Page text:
- The flawed theoretical assumptions that guide much international policy. The major error is an obsession with evaluating a country's health almost completely by measuring its Gross Domestic Product. Another is the belief that idolizes freedom for the "market," to the exclusion of freedom for human beings.
Getting the Fundamentals Terribly Wrong
The first appeared in the Washington Post on Dec. 31, 1997, well before Suharto fell from power. Titled "One-Dimensional Bailout," it criticized the huge rescue package that the International Monetary Fund (IMF), the U.S., and other governments mobilized for Indonesia and other East Asian governments. A key part of Levinson's criticism:The financial mismanagement in Indonesia is a direct consequence of the absence of such democratic institutions as a free press, free trade unions, an independent judiciary, and an effective political party opposition. Without such institutions, there was no one to demand accountability of the Suharto government.In their defense, World Bank and IMF officials say they are bound by the charters of their respective institutions to be guided by "economic decisions" alone. The charters do not define "economic decisions," except to distinguish them from those based on the "political character" of the regime involved.
The result has been a crony-capitalism that has enabled President Suharto's family and a clique of close associates to loot the banking system abetted by the same international banks that are the primary beneficiaries of the rescue plan. The IMF rescue plan does not address this issue.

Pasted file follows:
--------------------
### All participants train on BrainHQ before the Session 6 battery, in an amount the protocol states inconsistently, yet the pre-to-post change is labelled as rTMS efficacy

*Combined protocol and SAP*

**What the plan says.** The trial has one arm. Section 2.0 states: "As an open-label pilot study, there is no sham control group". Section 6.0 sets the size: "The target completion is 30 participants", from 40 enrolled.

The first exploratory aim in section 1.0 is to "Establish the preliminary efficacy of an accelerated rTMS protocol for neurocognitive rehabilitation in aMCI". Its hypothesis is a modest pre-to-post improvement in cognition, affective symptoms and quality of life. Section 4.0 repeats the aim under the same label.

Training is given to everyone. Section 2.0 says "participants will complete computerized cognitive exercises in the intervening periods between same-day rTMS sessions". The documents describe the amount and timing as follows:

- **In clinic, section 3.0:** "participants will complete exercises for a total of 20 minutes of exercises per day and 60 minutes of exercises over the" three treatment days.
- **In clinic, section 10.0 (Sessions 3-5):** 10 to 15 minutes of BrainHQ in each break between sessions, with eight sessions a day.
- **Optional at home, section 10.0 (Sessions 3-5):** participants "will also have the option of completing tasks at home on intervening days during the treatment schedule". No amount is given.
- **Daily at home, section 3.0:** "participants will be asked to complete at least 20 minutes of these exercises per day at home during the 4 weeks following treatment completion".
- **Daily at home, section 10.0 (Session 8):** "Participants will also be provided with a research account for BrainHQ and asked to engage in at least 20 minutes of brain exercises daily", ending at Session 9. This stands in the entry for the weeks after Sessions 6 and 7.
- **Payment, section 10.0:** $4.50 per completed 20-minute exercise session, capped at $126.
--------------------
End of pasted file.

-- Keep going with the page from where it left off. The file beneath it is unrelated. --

Would They Have Given 'Economic' Support to Nazi Germany?
The Bank and IMF have chosen to define these general guidelines narrowly. Their interpretation is "unnecessarily restrictive," Professor Levinson writes in a subsequent (6/15) article in the Post. The charters were written in 1944, before the end of World War II, by men "whose democratic credentials were impeccable," Levinson points out, and so it "defies reason and common sense" that they intended the World Bank and the IMF "to provide financing in the future for governments that, like the Nazis, if on a lesser scale, were egregious abuses of human rights." (Unfortunately neither of Levinson's important articles is available on the Web.)
A frightening thought: the charter rules as interpreted by the IMF and World Bank today would have permitted loans to Adolph Hitler in the mid-1930s. After all, under the World Bank/IMF's present myopia, it would be wrong to make loan decisions based on the "political character" or the human rights practices of the Nazi regime.